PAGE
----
A Life Without Debt: Am I a More Organized, Responsible Person?

The other day, a friend and I were having a general conversation about personal finance. My friend began by complaining about some debt he has and then he mentioned how he had no idea what he had in his checking account and how he kept getting hit with overdraft fees. He kept railing at the bank for charging him and I finally had enough. I mentioned that it doesn’t take that long to balance a checkbook and that if he would just take five minutes a day to write down his receipts, he would know what he had. I think this person was having a bad day to begin with and my comment, which I intended to be helpful, not snarky, rubbed him wrong and he went off.

“I guess you think that because you’re debt free that you are more organized and responsible than the rest of us. I guess compared to you the rest of us are just losers,” he said.

Well, wow. I never would have characterized myself that way, but I had to think about what this person said. I wondered: Does being debt free confer upon me some sort of honorary degree in organization and responsibility?

In some areas, the answer is probably yes. I don’t think it’s possible to be debt free without a certain level or organization and responsibility. If I weren’t organized enough to pay my bills, balance my checkbook every month, and know exactly how much I have coming in and going out, I’d probably be in debt. If I weren’t responsible enough to save for the things I want and to refuse to buy what I can’t pay cash for, I’d probably be in debt. But does this make me a better overall person or some kind of super organized, never been irresponsible person? I doubt it because I know full well that organization and responsibility are but two components of a debt free life.

Not all people who have debt are organizational disasters or irresponsible jerks. Some people have run into circumstances beyond their control that no amount of organization or responsibility could have staved off. Some people are very organized and very responsible, but they got laid off while their emergency fund was in its infancy, or they got cancer two weeks before the new health insurance plan was to kick in. That has nothing to do with their level of organization or responsibility. Call it bad luck, karma, or whatever; it stinks. I’ve been fortunate and I know that, which is why I would not classify myself as better than the rest of the world, as the person I was arguing with seemed to think. And it’s also why I would never say that someone who has debt is a total loser without knowing the full story.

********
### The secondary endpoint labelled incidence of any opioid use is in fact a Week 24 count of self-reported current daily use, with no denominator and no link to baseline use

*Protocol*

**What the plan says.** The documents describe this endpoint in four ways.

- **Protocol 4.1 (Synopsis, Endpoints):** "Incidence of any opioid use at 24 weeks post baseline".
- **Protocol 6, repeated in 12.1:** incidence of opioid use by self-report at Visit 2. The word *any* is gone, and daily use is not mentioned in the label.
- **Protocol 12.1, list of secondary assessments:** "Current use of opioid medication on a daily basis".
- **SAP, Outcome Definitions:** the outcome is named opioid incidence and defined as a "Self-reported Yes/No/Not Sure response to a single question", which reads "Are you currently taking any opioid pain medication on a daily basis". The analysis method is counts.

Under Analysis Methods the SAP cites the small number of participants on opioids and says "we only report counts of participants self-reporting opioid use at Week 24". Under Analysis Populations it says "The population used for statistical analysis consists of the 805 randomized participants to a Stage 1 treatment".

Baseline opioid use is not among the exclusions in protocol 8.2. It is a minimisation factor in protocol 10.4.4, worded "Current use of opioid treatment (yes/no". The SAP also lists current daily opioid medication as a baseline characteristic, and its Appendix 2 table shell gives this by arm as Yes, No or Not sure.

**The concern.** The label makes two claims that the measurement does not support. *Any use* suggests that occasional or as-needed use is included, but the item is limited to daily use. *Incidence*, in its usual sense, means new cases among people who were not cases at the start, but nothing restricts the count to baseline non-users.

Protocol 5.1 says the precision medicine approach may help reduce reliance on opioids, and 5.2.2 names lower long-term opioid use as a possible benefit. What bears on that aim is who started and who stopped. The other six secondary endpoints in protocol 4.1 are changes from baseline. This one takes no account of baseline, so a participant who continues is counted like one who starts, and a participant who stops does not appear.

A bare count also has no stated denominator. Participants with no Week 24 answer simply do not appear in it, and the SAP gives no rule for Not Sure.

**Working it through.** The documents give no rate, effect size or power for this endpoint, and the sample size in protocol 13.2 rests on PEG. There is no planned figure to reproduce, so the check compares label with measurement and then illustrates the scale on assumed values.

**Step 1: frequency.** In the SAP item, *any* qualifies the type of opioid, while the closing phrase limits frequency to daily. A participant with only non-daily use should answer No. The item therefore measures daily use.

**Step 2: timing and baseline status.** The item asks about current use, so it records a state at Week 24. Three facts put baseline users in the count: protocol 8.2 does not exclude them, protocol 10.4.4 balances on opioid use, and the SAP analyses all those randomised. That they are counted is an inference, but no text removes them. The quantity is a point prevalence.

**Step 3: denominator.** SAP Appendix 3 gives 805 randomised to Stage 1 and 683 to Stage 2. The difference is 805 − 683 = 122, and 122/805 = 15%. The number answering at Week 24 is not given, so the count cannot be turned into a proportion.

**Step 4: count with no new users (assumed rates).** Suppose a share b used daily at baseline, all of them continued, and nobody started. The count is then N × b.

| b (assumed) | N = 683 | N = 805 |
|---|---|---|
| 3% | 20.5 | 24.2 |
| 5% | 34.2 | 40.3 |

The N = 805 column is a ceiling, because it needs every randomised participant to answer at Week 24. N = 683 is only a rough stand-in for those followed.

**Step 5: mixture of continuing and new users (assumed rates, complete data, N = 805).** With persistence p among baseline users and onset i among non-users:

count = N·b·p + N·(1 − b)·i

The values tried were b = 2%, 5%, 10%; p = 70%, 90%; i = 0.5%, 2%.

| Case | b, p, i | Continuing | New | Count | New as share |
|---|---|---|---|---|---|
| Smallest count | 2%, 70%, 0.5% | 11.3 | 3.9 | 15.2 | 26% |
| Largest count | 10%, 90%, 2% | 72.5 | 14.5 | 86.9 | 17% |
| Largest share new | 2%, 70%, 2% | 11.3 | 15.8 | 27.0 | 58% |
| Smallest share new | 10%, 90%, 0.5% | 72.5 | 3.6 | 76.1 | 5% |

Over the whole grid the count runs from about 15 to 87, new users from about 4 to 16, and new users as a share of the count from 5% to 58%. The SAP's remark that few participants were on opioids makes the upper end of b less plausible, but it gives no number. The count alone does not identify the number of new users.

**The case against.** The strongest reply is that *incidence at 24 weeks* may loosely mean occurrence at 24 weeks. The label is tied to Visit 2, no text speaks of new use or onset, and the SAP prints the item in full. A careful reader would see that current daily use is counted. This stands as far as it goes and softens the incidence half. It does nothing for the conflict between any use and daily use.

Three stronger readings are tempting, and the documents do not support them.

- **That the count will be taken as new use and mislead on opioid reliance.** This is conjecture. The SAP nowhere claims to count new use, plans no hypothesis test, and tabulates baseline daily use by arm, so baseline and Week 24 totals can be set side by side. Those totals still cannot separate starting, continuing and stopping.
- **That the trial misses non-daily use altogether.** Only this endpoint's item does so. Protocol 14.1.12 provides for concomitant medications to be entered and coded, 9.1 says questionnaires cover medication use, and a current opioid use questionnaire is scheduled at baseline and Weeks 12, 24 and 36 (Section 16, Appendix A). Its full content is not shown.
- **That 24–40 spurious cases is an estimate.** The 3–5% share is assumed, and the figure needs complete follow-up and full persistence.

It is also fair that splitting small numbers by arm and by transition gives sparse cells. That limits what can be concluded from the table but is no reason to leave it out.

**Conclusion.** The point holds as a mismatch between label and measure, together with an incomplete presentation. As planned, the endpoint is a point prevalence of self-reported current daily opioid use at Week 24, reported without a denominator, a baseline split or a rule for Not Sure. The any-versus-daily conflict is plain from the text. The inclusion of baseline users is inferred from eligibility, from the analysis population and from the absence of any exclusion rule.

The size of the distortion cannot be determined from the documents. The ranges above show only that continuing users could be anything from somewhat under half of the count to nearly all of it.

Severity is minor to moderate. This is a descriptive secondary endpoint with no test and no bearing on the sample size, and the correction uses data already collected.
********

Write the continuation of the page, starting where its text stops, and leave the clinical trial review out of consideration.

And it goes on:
But on the flip side, it’s true that I don’t know any debt free people who are not at least moderately organized and responsible. I think the two do go together, although you don’t have to be some an organizational Rain Man to be debt free. I’m disorganized in some areas of my life. If you ever saw my desk you’d wonder about me. And I’ve been irresponsible in some areas of my life, as well. I’ve screwed some things up pretty good in my time. When it comes to money though, I employ my organizational skills and responsibility to their fullest and it has kept me debt free. Why I can’t (or won’t) do that in all areas of my life is a mystery.

So, yes, maybe I am more organized and responsible than the person I was arguing with. But only when it comes to money. Where I am organized with money, he can tell you every last car part in his garage and where to find it. I’m lucky if I can find a rake in mine at times. Where I am responsible with money, I happen to know he watches his kids like a hawk and knows their friends, their whereabouts, and everything about them. So what if he has debt where I don’t? He has other aspects of his life well under control. He is responsible and organized, just not when it comes to money. He could certainly apply his skills to money if he chose to, which is why I got so frustrated with his whining. He knows how to be responsible and he has the organizational skills to become debt free, he simply chooses not to apply himself to that goal. It makes him no better or worse than me, just a case of different priorities.

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6 Responses to A Life Without Debt: Am I a More Organized, Responsible Person?

  1. Stacy Adcock says:

    I agree and I beleive your friend “chooses” not to apply himself to a goal of becoming debt free. My friends who continue to live life in debt choose that lifestyle. They wouldn’t entertain the thought of cutting off cable TV or lowering the phone bill or balancing the checkbook and that’s the choice they make.